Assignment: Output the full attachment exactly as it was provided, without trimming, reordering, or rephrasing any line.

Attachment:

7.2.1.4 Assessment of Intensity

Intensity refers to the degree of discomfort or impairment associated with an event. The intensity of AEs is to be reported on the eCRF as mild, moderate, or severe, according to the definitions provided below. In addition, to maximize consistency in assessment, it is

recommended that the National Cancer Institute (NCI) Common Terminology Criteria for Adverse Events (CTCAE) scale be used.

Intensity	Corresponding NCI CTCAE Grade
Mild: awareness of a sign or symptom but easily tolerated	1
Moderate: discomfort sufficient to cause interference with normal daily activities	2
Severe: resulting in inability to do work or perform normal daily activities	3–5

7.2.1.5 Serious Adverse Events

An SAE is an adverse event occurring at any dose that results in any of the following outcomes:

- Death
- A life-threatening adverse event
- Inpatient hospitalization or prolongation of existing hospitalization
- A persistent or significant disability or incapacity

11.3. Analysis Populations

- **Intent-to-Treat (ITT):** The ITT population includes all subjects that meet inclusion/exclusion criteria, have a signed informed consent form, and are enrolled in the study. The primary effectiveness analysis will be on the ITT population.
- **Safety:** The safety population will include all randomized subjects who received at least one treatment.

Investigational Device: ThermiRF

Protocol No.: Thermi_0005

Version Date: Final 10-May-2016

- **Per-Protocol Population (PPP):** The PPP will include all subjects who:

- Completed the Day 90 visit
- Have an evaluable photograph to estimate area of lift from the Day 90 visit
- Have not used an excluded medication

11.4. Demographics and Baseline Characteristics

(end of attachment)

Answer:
7.2.1.4 Assessment of Intensity

Intensity refers to the degree of discomfort or impairment associated with an event. The intensity of AEs is to be reported on the eCRF as mild, moderate, or severe, according to the definitions provided below. In addition, to maximize consistency in assessment, it is

recommended that the National Cancer Institute (NCI) Common Terminology Criteria for Adverse Events (CTCAE) scale be used.

Intensity	Corresponding NCI CTCAE Grade
Mild: awareness of a sign or symptom but easily tolerated	1
Moderate: discomfort sufficient to cause interference with normal daily activities	2
Severe: resulting in inability to do work or perform normal daily activities	3–5

7.2.1.5 Serious Adverse Events

An SAE is an adverse event occurring at any dose that results in any of the following outcomes:

- Death
- A life-threatening adverse event
- Inpatient hospitalization or prolongation of existing hospitalization
- A persistent or significant disability or incapacity

11.3. Analysis Populations

- **Intent-to-Treat (ITT):** The ITT population includes all subjects that meet inclusion/exclusion criteria, have a signed informed consent form, and are enrolled in the study. The primary effectiveness analysis will be on the ITT population.
- **Safety:** The safety population will include all randomized subjects who received at least one treatment.

Investigational Device: ThermiRF

Protocol No.: Thermi_0005

Version Date: Final 10-May-2016

- **Per-Protocol Population (PPP):** The PPP will include all subjects who:

- Completed the Day 90 visit
- Have an evaluable photograph to estimate area of lift from the Day 90 visit
- Have not used an excluded medication

11.4. Demographics and Baseline Characteristics